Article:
Rosetta


(Copyright © 2006 Piero Scaruffi | Legal restrictions - Termini d'uso )
The Galilean Satellites (2005), 7.5/10
Wake/ Lift (2007), 6.5/10
Junius + Rosetta (2011), 6.5/10 (EP)
A Determinism Of Mortality (2010), 6/10
The Anaesthete (2013), 5.5/10
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Philadelphia's Rosetta appropriately split the dense and intense The Galilean Satellites (Translation Loss, 2005) between a disc of crushing doom-metal songs and a disc of atmospheric and convoluted abstractions, and made it sound like they were two sides of the same coin. Each song is a complex construction, and in fact the shortest lasts eight minutes. Departe begins with an electronic hiss and atmosheric guitar twang, then a not-so-harsh and rather melodic growl introduces the main theme over a hypnotic (not blasting) drumbeat and melodic shoegazing guitar distortion, and there's even room for an instrumental intermezzo with cosmic-raga flourishes. Even more melodic is Europa, with a cyclical guitar riff and martial drumming. The 16-minute Itinerant exudes a sense of melodrama that belongs more to prog-rock suites of the 1970s than to doom-metal. It is also a display of technical skills, from U2-esque guitar work to oddly syncopated drumming (the last five minutes are a ghoulish wind of whispers and buzzing electronics). The 13-minute Au Pays Natal takes four minutes of psychological doodling before launching its shoegaze/doom hurricane. Best is actually the instrumental Absent, a lively post-metal romp with neoclassical and jazzy overtones.
At the other end of the spectrum Deneb sits somewhere between musique concrete and acid rock, an abstract soundscape of electronic effects with psychedelic overtones; Capella sounds like the slow-motion remix of a doom riff, a pulverizing second of music stretched out to become a ten minute agony with an eternal droning coda; Beta Aquilae is pure psychological torture, a liquid mass of tones that hatches a warped incantation and then buries it under sheets of distortion and cosmic explosions; its cosmic apocalypse segues smoothly into the 16-minute Ross 128, whose core pits the foreboding noise of a black hole against a repetitive guitar melody before everything implodes in celestial drones that evoke infinite distances; and Sol paints a sort of post-nuclear wasteland via miasmatic guitar, desperate subhuman screams and reverbed tones. These five pieces are basically five movements of a post-doom symphony overflowing with terminal pathos.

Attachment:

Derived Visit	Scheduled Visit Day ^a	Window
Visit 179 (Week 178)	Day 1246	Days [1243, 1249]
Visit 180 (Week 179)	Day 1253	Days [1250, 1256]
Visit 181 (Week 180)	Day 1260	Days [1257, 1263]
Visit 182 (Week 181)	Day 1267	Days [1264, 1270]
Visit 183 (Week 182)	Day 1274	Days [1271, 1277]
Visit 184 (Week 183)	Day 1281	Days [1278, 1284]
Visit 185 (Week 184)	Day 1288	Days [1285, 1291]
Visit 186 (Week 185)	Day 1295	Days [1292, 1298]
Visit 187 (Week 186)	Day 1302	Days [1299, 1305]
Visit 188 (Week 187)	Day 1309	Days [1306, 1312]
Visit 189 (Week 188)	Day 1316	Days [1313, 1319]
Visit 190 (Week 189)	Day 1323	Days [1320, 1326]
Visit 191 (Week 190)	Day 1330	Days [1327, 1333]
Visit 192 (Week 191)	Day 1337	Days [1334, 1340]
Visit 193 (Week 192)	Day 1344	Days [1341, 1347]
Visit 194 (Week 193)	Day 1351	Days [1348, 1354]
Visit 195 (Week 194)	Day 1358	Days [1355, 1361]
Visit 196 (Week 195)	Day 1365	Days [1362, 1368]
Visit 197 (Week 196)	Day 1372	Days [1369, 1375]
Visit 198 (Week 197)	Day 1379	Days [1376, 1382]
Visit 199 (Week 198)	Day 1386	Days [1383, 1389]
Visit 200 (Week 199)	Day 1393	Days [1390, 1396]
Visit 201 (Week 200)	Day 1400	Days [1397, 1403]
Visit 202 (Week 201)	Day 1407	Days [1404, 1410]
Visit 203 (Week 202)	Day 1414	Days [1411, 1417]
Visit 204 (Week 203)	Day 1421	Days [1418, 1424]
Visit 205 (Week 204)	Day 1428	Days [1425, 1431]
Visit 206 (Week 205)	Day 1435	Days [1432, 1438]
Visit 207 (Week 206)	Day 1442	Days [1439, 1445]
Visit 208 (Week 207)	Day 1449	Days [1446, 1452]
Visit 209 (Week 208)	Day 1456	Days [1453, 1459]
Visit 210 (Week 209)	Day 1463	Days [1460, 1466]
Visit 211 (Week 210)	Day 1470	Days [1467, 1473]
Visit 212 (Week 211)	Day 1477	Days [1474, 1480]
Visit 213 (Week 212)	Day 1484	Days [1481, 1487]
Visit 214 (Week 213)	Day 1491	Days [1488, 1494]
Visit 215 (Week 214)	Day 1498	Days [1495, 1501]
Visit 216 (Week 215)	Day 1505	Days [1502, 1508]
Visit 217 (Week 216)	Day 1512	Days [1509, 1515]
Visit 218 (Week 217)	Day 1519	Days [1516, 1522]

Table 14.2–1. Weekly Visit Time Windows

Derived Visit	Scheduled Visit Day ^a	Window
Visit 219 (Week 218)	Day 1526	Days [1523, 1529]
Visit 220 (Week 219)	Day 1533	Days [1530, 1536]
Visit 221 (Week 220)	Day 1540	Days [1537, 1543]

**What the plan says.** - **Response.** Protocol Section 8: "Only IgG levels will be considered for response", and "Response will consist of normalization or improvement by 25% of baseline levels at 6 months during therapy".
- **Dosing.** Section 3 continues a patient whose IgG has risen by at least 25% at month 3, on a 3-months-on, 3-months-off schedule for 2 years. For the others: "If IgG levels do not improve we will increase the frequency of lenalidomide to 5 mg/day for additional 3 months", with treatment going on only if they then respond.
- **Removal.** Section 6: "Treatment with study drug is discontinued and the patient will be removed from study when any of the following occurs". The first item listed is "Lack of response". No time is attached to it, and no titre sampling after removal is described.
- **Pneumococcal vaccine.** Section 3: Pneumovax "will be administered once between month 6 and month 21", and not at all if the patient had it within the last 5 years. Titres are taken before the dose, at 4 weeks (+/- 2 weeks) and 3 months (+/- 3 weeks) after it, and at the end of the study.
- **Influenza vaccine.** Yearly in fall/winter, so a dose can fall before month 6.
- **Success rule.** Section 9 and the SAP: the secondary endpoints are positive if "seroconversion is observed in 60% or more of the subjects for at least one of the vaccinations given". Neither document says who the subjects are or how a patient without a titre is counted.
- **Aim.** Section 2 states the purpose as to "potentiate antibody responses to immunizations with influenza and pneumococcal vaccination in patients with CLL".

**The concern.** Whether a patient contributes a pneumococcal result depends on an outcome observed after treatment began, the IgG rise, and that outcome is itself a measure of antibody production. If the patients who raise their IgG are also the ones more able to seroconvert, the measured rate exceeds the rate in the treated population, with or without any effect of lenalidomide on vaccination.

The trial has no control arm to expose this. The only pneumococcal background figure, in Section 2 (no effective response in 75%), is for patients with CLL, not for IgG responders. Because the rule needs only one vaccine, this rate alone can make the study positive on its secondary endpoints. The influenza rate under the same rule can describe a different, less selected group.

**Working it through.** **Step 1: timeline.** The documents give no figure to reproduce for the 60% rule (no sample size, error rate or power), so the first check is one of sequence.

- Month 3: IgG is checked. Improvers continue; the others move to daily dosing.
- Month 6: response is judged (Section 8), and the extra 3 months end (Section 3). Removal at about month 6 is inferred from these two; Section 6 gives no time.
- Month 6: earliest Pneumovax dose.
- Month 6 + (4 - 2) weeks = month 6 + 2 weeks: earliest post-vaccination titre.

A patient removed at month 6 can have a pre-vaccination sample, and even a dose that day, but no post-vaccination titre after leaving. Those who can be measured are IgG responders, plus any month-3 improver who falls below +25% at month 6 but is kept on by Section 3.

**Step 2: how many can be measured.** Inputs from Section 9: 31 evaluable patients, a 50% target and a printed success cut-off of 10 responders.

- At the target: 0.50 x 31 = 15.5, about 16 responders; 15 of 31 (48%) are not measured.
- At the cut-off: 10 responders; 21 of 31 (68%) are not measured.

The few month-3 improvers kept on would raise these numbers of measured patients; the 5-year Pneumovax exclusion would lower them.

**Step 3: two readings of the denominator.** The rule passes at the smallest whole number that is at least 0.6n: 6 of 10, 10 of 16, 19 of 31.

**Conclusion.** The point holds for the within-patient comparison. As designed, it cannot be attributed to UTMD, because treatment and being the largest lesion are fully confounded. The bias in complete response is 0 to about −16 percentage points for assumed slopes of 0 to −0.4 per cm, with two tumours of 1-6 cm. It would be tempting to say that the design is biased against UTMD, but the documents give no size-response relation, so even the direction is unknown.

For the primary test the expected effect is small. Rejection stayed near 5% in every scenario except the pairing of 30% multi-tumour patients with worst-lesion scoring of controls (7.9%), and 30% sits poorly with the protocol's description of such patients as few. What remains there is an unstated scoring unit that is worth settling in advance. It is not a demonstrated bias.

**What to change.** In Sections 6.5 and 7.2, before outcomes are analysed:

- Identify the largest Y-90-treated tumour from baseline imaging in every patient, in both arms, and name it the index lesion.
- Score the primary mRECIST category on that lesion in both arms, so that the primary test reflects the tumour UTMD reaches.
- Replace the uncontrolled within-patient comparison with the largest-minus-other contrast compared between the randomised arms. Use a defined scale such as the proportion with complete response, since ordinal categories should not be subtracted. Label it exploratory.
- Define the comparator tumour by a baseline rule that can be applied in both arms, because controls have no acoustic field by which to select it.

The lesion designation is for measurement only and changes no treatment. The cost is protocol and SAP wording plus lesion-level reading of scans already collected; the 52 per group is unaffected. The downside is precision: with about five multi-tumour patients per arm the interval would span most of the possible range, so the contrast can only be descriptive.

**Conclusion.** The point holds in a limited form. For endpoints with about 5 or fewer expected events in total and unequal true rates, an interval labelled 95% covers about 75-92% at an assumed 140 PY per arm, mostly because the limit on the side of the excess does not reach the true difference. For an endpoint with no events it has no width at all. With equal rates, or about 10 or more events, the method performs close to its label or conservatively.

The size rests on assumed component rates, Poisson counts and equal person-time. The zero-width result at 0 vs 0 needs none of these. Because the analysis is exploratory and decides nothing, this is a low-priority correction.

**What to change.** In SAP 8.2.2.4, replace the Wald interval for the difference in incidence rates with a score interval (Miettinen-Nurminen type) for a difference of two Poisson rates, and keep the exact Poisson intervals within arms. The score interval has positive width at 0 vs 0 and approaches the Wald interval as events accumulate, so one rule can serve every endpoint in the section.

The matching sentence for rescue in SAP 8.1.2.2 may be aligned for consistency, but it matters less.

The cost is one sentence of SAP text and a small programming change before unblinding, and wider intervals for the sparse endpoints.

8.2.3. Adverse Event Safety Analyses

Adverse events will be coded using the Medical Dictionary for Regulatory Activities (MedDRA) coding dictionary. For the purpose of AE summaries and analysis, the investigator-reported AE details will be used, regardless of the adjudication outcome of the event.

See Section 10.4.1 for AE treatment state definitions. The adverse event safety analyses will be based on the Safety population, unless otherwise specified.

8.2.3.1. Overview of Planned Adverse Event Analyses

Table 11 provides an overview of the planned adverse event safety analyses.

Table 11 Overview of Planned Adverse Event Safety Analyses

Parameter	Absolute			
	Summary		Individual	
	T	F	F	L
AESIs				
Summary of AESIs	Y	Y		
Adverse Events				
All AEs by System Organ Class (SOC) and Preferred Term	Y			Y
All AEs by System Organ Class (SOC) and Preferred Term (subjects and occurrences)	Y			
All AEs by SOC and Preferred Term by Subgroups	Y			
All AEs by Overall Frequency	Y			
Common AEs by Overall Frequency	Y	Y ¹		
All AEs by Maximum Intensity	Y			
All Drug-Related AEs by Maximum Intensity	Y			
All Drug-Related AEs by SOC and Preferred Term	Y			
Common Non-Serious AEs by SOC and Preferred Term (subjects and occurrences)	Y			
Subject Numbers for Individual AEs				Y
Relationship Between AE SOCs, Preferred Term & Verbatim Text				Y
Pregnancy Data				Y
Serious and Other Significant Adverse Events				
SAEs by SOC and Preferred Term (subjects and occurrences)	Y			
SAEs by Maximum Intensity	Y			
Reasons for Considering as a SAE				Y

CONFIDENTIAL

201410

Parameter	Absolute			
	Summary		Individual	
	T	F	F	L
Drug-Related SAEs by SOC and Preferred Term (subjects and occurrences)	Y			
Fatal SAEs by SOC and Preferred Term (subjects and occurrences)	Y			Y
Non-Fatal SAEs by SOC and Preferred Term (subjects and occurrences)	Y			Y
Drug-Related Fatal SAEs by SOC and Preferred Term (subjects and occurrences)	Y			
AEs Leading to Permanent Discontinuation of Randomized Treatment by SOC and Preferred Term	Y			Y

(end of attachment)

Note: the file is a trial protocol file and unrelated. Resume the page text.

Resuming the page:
Wake/ Lift (Translation Loss, 2007) wed the fury of metalcore and the brain of industrial-metal to churn out five brutal, frantic, sprawling and huge musical monoliths of apocalyptic doom: the pounding twelve-minute Red In Tooth And Claw (with artful detours and variations), the three-movement Lift (reminiscent of the abstract pieces of the first album), the 15-minute Temet Nosce (an anemic plodding instrumental with another loose coda), and the 13-minute Monument (that alternates between solemn chanting and gentle psychedelic/progressive jamming). The majestic and magniloquent Wake (the shortest piece at "only" nine minutes) is probably the melodic peak of the album.

Rosetta's exhilarating ten-minute TMA-3 appeared on the split EP Junius + Rosetta (Translation Loss, 2011). It set the standard for their seamless slow/fast mellow/aggressive transitions.

A Determinism Of Mortality (Translation Loss, 2010) contains the eleven-minutes A Determinism of Morality, that follows the format of the post-rock instrumental and, when it explodes along the way, it does so with some kind of aplomb that sets it apart from black metal, and then sounds like a tribal gothic dance before the final apotheosis. The sleek production makes it much more user-friendly.

The Anaesthete (2013) still contains the ten-minute Ryu/ Tradition, another dynamic piece that excels more in the atmospheric intermezzo than in black-metal magniloquence; but the visceral inspiration of the first two albums was a fading memory.

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(Copyright © 2006 Piero Scaruffi | Legal restrictions - Termini d'uso )
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